Guest post by Rob Maxwell, CompStak
While Chicago’s burgeoning start-up scene is filling headlines in seemingly every major business publication, tales of Chicago’s commercial real estate malaise can no doubt be found on subsequent pages. If it’s true that the Third Coast is about to become the next innovation hub, the commercial real estate sector is probably wondering which submarkets are poised for success and when they can expect to reap the benefits.
In order to track data that is specific to startups, a general name for companies that can differ in size and industry, we used information from Built In Chicago, a community devoted to tracking Chicago-area startups. Using the Built in Chicago startup map, we can see just where these companies are leasing and what kind of effect we can hope to see on the submarket, both now and in the future.
Where in Chicagoland?
As one might expect, startups favor Chicago over the suburbs. In fact, almost 90% of the startups in the sample lease space inside the city limits because they want to be attractive to potential employees and benefit from the availability of creative office space popular with startups.
But what’s interesting is where in the city those startups are located. The trend has usually been characterized as a battle between the loop and the suburbs. However, a full 40 percent of startups lease space in the River North and North Chicago submarkets, close to residential neighborhoods such as Logan Square and Lincoln Park popular with younger professionals.
The River North submarket houses more than four times the number of startups one would expect to find there. The submarket accounts for about 5 percent of the total Chicago-area office inventory but 21 percent of startups reside there. In comparison, while the North Michigan Avenue is home to about 10 percent of Chicago’s office space, fewer than 3 percent of the startups are located in the submarket.
It’s no coincidence that both North Chicago and River North are also popular residential destinations. Companies closer in proximity to neighborhoods populated with younger workers seem to have an undeniable advantage over companies in less hip areas. Google recognized this and is moving from its 20 year-old, 1 million-square-foot campus in Libertyville for offices under 600,000 square feet in the 80 year-old Merchandise Mart in River North.
What Do You Mean by “Hip?”
To all the Napervillians wondering what River North has that the West Suburbs don’t, the answer may be surprising; suburban buildings may be too new and too nice. The generalization of startups in ancient, open-plan buildings appears to be spot-on. Buildings with startups are, on average, 26 years older than the typical Chicago office building. When you look at it by submarket, River North and North Chicago again fit the profile the best.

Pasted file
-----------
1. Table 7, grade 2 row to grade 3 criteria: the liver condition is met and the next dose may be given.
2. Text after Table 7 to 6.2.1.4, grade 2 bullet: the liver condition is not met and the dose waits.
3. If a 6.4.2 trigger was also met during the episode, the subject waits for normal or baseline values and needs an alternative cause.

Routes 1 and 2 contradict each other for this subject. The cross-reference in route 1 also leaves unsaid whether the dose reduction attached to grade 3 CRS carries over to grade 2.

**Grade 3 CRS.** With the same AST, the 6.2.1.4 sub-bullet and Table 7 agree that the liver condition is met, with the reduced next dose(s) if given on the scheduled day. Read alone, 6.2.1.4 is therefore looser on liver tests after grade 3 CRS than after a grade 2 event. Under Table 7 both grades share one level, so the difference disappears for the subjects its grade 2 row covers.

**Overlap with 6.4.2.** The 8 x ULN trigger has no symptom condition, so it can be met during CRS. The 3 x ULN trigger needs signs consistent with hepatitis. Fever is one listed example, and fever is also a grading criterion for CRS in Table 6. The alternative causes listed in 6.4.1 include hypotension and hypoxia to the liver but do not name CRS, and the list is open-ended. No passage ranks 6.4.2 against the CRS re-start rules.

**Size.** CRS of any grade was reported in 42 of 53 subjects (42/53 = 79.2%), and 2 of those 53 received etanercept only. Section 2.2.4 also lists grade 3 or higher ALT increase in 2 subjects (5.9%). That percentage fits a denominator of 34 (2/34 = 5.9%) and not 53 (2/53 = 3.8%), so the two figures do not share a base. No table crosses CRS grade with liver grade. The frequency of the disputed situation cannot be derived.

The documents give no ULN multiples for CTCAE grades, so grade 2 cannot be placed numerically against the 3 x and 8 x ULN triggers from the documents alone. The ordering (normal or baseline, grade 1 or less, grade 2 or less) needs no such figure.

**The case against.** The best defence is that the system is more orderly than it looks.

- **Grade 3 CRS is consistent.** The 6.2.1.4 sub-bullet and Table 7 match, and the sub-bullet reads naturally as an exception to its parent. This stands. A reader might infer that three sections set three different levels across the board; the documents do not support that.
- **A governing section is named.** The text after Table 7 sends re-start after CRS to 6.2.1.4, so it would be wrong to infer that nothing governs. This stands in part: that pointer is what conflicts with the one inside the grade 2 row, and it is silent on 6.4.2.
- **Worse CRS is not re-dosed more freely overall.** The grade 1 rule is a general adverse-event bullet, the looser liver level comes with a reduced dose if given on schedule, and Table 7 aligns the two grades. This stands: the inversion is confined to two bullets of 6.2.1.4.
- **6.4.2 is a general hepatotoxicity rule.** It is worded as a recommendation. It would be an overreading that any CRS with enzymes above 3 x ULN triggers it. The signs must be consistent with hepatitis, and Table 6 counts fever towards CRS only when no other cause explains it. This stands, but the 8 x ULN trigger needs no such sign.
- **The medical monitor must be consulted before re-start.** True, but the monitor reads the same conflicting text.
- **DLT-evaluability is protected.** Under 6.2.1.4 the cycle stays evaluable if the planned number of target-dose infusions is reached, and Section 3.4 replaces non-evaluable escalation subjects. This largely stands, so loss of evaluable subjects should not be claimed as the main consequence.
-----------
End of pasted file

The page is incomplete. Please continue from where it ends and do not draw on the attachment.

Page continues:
Class-A buildings, the ones with opulent lobbies and ostentatious facades, don’t appear to appeal to startups the way they appeal to investment banks. The typical startup building, with hardwood floors and exposed brick, tends to be categorized as a class-C building, if it’s given a class at all.
Again, River North and North Chicago lead the way in startup-friendly inventory. A good example of this type of space is 311 West Superior in River North. The 100-plus year-old, class-C building doesn’t have the awe-inspiring lobby of a loop office building but it does have creative loft space with exposed brick. Its proximity to the brown and purple El makes for an easy commute from Lincoln Park but not necessarily from the West Suburbs. Startups such as Whittl and Evolve Creative lease space in the building. The property has good company in the area too: shared office space provider MicroOffice leases 320 West Ohio right down the street and just purchased the startup-friendly 405 West Superior. All buildings are within a two-minute walk of each other.
If You Build It…
Despite the growth in startups, these companies haven’t led to the rent explosion seen in startup hubs around the Bay Area and Manhattan. However, this discrepancy shouldn’t be too worrying for Chicago investors; real estate is a lagging indicator and employment growth can take years to yield significant rent increases.
Midtown South, the preferred area of Manhattan for tech startups (it also has older buildings and more class-C space) can give the Chicago market an idea of just how long it may take for startups to move the needle on rents. New York City’s tech employment began outpacing the rest of the United States in 2009, yet Midtown South didn’t post two consecutive quarters of rent growth greater than Midtown until the end of 2010. Since then, Midtown South’s rent growth has outpaced its neighbor’s by a stunning 6-to-1 ratio, with a higher growth rate for seven of the past 11 quarters.
Currently, tech job growth in Chicago’s Cook County doesn’t even crack the top-25 counties nationally. But with a new startup being created at a rate faster than one-a-day, don’t expect this parity to last for long. Rents in River North and North Chicago have already been growing at a rate greater than the CBD for every quarter in 2013 and River North boosts the lowest vacancy rate in Chicago, at 10.4 percent compared to 14.9 percent for the CBD.
As Chicago’s tech scene heats up, it appears its effect on commercial real estate may be spotty and uneven not to mention delayed. Regardless, those with the right buildings (old and low-key) in the right neighborhoods (trendy and urban) stand to benefit while the suburbs and the loop will have to wait for the industry (or its workers) to mature.
Rob Maxwell is a researcher with CompStak, a real estate analysis firm based in New York City. You can reach him at 646-926-6707.
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